Three years ago James Reston Jr. published The Accidental Victim, arguing that Lee Harvey Oswald was actually trying to kill Texas Gov. John Connally, and hit JFK only by accident. Some of the evidence comes from items collected after Oswald was arrested:

A Secret Service officer named Mike Howard was dispatched to Oswald’s apartment. Howard found a little green address book, and on its 17th page under the heading “I WILL KILL” Oswald listed four men: an FBI agent named James Hosty; a right-wing general, Edwin Walker; and Vice President Richard Nixon. At the top of the list was the governor of Texas, John Connally. Through Connally’s name, Oswald had drawn a dagger, with blood drops dripping downward.

Oddly, this page was subsequently ripped out of the little green book. No one knows how it happened. Reston also argues that Oswald had plenty of reason to hate Connally (as head of the Navy Department he had refused Oswald's request to restore his honorable discharge from the Marines) and no reason to hate JFK. What's more, Oswald's wife repeatedly testified that that Connally was Oswald's target.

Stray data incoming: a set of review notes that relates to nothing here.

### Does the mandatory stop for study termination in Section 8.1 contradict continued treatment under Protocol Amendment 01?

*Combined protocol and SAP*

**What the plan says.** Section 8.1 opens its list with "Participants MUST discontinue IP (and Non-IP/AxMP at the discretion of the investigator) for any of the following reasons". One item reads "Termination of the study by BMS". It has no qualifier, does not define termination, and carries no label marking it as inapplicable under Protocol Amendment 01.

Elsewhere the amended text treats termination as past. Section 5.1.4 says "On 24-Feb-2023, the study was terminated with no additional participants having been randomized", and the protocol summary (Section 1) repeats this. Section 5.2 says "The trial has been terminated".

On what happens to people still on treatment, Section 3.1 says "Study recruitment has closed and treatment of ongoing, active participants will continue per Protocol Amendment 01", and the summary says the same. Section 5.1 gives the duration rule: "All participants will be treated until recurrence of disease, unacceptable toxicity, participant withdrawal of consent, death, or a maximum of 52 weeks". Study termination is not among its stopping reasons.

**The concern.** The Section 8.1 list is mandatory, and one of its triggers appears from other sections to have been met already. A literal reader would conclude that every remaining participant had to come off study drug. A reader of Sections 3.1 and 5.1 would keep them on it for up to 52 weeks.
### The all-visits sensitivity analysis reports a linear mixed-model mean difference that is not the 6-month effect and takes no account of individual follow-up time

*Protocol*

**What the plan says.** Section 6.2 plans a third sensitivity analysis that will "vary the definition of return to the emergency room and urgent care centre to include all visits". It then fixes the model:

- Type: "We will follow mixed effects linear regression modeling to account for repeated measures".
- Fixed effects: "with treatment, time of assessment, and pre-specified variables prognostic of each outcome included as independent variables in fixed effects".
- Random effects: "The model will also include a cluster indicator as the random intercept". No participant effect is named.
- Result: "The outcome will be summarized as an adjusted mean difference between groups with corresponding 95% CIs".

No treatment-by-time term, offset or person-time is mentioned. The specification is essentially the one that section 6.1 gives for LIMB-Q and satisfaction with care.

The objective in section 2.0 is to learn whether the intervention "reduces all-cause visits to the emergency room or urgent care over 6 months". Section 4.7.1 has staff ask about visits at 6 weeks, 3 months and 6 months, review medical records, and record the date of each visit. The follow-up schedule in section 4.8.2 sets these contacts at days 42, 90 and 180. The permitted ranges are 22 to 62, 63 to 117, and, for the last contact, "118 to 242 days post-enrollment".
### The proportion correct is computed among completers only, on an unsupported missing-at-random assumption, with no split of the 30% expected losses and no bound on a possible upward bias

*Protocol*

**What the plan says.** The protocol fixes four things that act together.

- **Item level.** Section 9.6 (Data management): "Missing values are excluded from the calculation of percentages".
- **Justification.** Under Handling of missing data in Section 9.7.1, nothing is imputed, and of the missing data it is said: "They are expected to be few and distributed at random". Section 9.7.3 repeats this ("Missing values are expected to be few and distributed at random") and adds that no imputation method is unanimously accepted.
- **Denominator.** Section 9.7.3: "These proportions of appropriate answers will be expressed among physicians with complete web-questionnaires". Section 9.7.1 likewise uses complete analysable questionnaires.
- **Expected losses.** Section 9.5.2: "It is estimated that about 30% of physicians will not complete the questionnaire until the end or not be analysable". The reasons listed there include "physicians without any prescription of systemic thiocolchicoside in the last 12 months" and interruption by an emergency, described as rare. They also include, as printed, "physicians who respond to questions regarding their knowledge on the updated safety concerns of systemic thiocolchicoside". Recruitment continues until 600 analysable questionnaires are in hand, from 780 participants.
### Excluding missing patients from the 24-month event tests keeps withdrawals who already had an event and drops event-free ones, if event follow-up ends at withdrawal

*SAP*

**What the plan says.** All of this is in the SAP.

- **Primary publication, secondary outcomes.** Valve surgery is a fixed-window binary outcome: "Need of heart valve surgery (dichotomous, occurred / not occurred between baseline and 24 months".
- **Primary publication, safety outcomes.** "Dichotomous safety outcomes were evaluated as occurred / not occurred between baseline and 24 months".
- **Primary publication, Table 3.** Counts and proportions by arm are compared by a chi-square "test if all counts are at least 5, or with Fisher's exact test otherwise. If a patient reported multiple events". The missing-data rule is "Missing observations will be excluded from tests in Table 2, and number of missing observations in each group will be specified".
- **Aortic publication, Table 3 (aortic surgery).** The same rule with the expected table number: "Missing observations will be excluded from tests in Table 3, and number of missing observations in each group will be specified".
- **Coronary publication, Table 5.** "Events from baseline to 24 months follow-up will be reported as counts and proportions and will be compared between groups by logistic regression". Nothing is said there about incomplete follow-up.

I've never heard this theory before, and Reston's book doesn't seem to have gotten much attention. But his conclusion is clear:

For 53 years, a cottage industry has developed over the motive for the Kennedy assassination. It had to be connected to the Mafia or the Russians or the Cubans or Oswald’s Marxist beliefs or Jack Ruby’s petty crimes in the Dallas underworld....[But] Oswald was no coldhearted professional assassin under orders. The real answer to the reasons he took aim are to be found in his frustrations and obsessions. And the real tragedy of Dallas lies in the accidental death of a president who just happened to be in the line of fire.